Not Just Legalese – How To Write Legal Notices For Websites

Many perceive websites as static and anonymous entities, but they allow interactions between users and a webmaster. If you’re entering somebody’s home, there are certain rules your host has and courteously, you must agree to follow these. The same is true of websites.

The Multiple Parts of A Website’s Legal Notices

A legal notice for a website usually has multiple aspects, as a home has multiple rooms. No matter how big or small the online space, a properly written legal notice frees the webmaster and website owner from liability – as long as it includes all the right clauses. To be effective, the website’s legal notice doesn’t have to be foolproof or exhaustive, just take into account specific situations and outline the clauses that cover what would happen in each situation. These include: conditions of use, accessibility, reliability of information posted, extent of liability, changes and updates to the site, terms of linking, and third party website liability.

Taking It One Step Further

Legal notice templates help owners of sites get a sense of which clauses apply to them, simplifying the process. However, sites for news corporations or large organizations naturally have more robust legal notices. Often, these sites will include clauses that outline terms regarding IP rights, prohibited uses, interactive services (such as blog commenting and forum posts), suspension or termination of accounts, and content standards. Clauses about interactive services include whether blog comments and forum posts will be moderated. Clauses about prohibited uses outline lawful and unlawful use of the site and its content. A clause regarding suspension or termination of accounts would depend on the acceptable use clause – if it has been breached, this section would tell users what action they can expect.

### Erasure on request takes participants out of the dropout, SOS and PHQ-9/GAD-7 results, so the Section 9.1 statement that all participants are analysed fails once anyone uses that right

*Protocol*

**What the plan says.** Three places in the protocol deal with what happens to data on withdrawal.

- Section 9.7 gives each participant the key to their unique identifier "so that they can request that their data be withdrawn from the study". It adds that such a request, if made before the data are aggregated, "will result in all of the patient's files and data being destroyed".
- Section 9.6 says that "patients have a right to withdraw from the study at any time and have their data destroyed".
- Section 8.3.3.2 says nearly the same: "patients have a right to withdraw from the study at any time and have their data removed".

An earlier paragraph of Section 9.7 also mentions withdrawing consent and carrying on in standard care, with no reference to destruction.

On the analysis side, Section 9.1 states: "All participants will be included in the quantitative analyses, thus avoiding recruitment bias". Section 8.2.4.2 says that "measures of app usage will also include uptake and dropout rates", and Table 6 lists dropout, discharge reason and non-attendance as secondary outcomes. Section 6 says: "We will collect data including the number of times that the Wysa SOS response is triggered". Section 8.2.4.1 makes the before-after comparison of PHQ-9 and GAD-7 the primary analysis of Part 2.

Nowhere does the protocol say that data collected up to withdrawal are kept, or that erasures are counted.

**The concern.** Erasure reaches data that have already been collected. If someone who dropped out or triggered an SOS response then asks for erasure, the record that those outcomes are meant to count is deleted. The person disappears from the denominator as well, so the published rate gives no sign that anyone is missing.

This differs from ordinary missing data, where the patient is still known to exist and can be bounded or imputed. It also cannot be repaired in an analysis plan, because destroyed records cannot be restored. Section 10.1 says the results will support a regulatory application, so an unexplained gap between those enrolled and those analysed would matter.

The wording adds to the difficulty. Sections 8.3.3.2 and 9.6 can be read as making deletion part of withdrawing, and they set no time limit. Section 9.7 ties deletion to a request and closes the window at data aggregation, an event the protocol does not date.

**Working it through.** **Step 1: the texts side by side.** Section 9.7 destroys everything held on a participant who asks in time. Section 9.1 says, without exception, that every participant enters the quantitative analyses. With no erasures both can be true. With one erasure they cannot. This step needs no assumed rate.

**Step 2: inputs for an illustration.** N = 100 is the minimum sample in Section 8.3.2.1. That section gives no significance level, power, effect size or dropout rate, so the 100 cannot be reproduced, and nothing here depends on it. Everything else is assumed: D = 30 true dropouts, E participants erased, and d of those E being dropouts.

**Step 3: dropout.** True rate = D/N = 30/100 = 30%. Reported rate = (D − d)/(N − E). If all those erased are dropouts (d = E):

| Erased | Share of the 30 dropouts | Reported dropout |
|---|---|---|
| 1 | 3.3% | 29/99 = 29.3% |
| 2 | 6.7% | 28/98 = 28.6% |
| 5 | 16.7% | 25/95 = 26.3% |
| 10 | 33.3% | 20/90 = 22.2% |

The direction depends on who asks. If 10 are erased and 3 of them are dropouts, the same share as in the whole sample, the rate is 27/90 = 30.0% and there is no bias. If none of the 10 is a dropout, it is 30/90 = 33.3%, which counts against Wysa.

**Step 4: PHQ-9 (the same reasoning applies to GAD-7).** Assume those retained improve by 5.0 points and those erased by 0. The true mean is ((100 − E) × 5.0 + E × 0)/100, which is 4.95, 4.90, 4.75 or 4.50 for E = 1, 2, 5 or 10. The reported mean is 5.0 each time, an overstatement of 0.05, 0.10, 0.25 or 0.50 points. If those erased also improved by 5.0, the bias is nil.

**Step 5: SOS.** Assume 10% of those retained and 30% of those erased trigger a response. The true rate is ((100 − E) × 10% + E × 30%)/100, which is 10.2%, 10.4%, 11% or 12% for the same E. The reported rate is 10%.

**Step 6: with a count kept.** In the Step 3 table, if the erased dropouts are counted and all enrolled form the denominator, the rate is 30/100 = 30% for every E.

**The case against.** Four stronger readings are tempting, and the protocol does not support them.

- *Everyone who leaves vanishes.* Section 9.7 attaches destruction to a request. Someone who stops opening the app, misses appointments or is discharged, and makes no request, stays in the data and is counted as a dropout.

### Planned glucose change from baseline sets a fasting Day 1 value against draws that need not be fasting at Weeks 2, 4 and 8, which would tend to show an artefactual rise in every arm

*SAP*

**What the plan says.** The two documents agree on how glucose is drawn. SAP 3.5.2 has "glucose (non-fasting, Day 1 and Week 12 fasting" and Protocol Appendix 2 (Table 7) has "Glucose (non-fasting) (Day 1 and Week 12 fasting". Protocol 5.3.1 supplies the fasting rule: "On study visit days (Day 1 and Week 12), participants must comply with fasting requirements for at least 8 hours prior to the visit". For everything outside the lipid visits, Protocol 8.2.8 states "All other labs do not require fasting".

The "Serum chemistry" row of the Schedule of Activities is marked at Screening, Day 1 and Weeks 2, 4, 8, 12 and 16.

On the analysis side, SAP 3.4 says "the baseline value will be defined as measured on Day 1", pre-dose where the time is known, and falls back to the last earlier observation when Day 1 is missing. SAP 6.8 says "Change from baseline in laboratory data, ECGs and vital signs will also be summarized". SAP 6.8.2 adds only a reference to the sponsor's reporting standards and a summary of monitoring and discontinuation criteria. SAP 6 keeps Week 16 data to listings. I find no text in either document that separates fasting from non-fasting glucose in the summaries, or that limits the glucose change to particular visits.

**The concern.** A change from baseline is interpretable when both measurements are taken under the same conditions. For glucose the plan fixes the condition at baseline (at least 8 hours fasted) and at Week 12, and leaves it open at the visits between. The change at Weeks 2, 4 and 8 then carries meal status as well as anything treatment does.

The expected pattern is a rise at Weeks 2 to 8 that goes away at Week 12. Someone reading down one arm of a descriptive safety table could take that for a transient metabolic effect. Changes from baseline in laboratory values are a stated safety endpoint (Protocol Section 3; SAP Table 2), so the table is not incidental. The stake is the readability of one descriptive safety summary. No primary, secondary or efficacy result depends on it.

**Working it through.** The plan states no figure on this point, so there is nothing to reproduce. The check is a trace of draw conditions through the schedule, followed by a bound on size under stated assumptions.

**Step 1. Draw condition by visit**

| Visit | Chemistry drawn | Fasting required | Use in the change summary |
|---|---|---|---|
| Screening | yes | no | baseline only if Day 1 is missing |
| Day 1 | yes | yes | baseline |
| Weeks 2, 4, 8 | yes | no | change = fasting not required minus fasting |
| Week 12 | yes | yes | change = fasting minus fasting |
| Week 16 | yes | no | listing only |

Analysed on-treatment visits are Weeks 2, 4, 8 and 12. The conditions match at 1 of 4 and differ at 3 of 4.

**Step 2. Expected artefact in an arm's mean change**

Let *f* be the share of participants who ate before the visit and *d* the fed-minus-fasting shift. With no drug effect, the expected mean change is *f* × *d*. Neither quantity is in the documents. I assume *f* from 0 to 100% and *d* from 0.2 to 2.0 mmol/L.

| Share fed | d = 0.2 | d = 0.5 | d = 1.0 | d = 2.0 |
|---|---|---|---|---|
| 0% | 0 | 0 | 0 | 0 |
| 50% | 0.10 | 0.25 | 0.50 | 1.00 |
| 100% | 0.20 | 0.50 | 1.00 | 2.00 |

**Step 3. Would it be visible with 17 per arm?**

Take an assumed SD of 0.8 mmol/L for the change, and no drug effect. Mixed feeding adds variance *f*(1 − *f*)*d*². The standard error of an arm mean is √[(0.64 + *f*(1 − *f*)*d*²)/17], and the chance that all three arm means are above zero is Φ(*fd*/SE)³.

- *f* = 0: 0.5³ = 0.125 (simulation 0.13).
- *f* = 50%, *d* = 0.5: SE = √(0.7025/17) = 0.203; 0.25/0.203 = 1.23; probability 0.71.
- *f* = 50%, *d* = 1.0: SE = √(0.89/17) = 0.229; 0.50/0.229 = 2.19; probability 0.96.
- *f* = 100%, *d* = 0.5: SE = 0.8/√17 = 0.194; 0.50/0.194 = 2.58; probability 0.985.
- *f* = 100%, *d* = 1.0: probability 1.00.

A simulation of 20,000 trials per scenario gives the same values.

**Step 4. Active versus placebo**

Like a well-fitted, tailor-made bespoke suit, online legal notices should be a perfect fit for the site they’re protecting. It all depends on the function of the site. For example, a site dedicated to an e-course will have different type of protection than a site made for e-commerce.